Skip to comments.CA: Governor's aides may get big raises (Susan Kennedy and others to get MEGA-raises)
Posted on 04/07/2007 9:38:27 AM PDT by NormsRevenge
SACRAMENTO The top aide to Gov. Arnold Schwarzenegger could earn a state salary exceeding $200,000 a year as part of a round of raises the governor is preparing to award his senior deputies.
The raises could lift some salaries among the 185 people working in the governor's office to $169,500 in certain cases, with the governor's chief of staff, Susan P. Kennedy, eligible for up to $225,000.
Kennedy now collects a state salary of $143,000, and the most senior aides beneath her earn about $134,000.
The pay hikes were set in motion last year, when the governor signed a bill with bipartisan support authorizing higher salaries for agency secretaries and department heads.
A spokesman for the governor's office said no decision has been made as to the size of the increases or how much Kennedy might receive. Nor has the governor identified how many will get raises, said Aaron McLear, the governor's press secretary.
Pay hikes, McLear said, are needed "to retain the best and brightest in these key positions."
Some fiscal conservatives said the governor should forgo salary increases at a time when nonpartisan analysts are predicting a budget shortfall of $726 million.
"It almost appears that the administration is rewarding people when there is every reason to tighten the belt," said Lew Uhler, president of the National Tax Limitation Committee, based in Sacramento. "It sends absolutely the wrong message to the overburdened taxpayers of California."
As a result of the new law, 49 people got raises effective Sunday, some of which exceed 20%.
(Excerpt) Read more at latimes.com ...
I'm sure those numbers are horrifying to rural Alabamans, but that's a drop in the bucket by California standards. The top people in private and public companies across the state make a lot more than that.
This is another case of faux outrage by a media outlet which pays no attention to the tens of billions being wasted in the education budget, so I wouldn't put too much stock in anything they decide to decry for partisan purposes. ;)
"People can hire lobbyists to lobby and hire campaign people to campaign, but nobody knows "the decision-making process" other than people who were there."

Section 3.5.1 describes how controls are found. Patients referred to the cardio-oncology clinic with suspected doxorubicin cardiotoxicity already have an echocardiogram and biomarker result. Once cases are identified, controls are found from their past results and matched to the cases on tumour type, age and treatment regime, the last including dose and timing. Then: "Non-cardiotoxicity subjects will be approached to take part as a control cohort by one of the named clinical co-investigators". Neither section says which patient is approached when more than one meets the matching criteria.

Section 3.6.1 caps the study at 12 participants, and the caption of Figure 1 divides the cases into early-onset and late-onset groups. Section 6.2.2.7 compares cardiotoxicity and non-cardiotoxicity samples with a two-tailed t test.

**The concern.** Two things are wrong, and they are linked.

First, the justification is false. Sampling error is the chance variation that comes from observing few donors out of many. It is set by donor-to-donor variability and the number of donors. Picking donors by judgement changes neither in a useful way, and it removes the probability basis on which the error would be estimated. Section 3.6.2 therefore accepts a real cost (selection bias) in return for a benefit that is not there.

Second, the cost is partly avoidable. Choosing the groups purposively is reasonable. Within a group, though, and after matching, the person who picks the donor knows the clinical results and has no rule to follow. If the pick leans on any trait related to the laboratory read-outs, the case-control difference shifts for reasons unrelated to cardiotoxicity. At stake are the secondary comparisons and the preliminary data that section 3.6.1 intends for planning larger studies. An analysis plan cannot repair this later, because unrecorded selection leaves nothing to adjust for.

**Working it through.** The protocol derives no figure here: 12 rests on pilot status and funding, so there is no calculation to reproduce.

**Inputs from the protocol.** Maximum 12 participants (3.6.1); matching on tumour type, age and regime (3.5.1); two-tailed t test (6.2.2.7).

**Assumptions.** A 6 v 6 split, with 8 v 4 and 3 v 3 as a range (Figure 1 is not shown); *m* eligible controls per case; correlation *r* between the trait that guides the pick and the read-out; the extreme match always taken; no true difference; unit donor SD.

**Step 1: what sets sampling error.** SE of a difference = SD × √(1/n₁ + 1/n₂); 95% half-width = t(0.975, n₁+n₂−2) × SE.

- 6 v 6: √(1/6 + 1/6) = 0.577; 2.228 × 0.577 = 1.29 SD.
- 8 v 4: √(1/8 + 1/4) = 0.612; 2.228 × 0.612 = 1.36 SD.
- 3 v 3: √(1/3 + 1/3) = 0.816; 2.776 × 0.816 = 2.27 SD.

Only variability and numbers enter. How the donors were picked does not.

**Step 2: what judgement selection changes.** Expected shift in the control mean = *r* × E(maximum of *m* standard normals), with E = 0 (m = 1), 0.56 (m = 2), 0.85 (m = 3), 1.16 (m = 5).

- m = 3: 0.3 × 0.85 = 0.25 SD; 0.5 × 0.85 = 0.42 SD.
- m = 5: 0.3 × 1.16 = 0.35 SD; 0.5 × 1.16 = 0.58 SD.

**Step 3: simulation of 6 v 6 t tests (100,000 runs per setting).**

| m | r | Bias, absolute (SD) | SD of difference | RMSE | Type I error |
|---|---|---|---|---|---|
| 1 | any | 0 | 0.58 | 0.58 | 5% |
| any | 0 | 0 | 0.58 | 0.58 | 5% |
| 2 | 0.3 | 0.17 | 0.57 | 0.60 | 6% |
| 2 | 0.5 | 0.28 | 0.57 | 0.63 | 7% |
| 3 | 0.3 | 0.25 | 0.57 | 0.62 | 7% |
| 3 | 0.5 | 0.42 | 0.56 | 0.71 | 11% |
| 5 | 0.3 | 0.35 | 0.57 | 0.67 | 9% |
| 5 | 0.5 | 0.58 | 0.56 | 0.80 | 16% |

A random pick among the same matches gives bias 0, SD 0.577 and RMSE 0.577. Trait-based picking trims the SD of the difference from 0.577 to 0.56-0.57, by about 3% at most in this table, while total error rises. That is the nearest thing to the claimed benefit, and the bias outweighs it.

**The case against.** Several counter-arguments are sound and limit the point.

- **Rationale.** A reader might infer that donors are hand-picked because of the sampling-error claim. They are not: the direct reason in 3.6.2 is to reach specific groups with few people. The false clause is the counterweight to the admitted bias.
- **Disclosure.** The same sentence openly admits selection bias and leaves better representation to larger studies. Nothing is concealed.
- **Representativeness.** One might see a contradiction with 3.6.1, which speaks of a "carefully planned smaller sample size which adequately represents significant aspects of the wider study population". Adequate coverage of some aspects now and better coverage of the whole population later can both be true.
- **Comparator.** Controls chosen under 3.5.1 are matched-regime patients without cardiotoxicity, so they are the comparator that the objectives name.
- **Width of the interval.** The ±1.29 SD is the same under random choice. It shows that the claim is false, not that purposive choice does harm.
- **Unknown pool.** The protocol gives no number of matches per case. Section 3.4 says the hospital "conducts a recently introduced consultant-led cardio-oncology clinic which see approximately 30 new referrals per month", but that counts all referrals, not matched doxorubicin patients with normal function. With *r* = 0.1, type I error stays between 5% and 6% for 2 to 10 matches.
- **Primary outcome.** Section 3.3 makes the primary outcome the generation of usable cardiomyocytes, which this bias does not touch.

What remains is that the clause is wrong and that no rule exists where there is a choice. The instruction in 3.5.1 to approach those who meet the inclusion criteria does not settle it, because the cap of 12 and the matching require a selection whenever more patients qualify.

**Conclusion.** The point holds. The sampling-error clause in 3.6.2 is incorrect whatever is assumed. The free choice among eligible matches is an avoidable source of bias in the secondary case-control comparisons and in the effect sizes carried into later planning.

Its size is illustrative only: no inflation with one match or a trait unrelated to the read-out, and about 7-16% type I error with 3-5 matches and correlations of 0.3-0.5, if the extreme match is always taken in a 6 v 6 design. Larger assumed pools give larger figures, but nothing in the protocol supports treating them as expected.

Forget about sacrificing for the "common good", go to work for gubamint in California and rake it in and then score even bigger when you leave.
and Hey, if you're pushing the gay & liberal agenda, all the better for you , not the state and what it portends for the future
Are you kidding? I guess I missed the sarcasm tag.
Jon Fleischman - Flash Report commentary
Today, the Los Angeles Times is reporting that Governor Schwarzenegger is planning on doling out hefty, substantive salary adjustments (they are too large, in my opinion, to simply characterize them as 'raises') -- his Chief of Staff, former California Democratic Party Executive Director Susan Kennedy, could end up making $225,000 annually. There will be a healthy discussion, I am sure ,as to whether these raises are a good idea or not. I can certainly see both sides of the argument -- with talent attraction and retention on one side, and cost to taxpayers as well as symbolism being on the other. I would simply suggest on this quiet Saturday morning that what is most egregious is the backdrop of a massive state bureaucracy that is vastly larger than it needs to or should be, with entire agencies and departments that, frankly, should be eliminated. Just as an exercise, I went to the State of California website, and clicked down the state agency/department list a random number of times. When I stopped, I looked at the list. It took me about one second to find something to eliminate, the Department of Fair Employment and Housing. Cut it. Let local governments create this function in their areas if they so choose to do so. If it is gone, guess what, there is one less department head who is getting a big salary adjustment. So the real issue here, in my mind, is not how much these senior aides and department heads are paid, but simply that there are way too many of them, as a function of a grossly obese state government. (excerpt)
Isn't this more than what the POTUS gets?
No, he gets $400,000.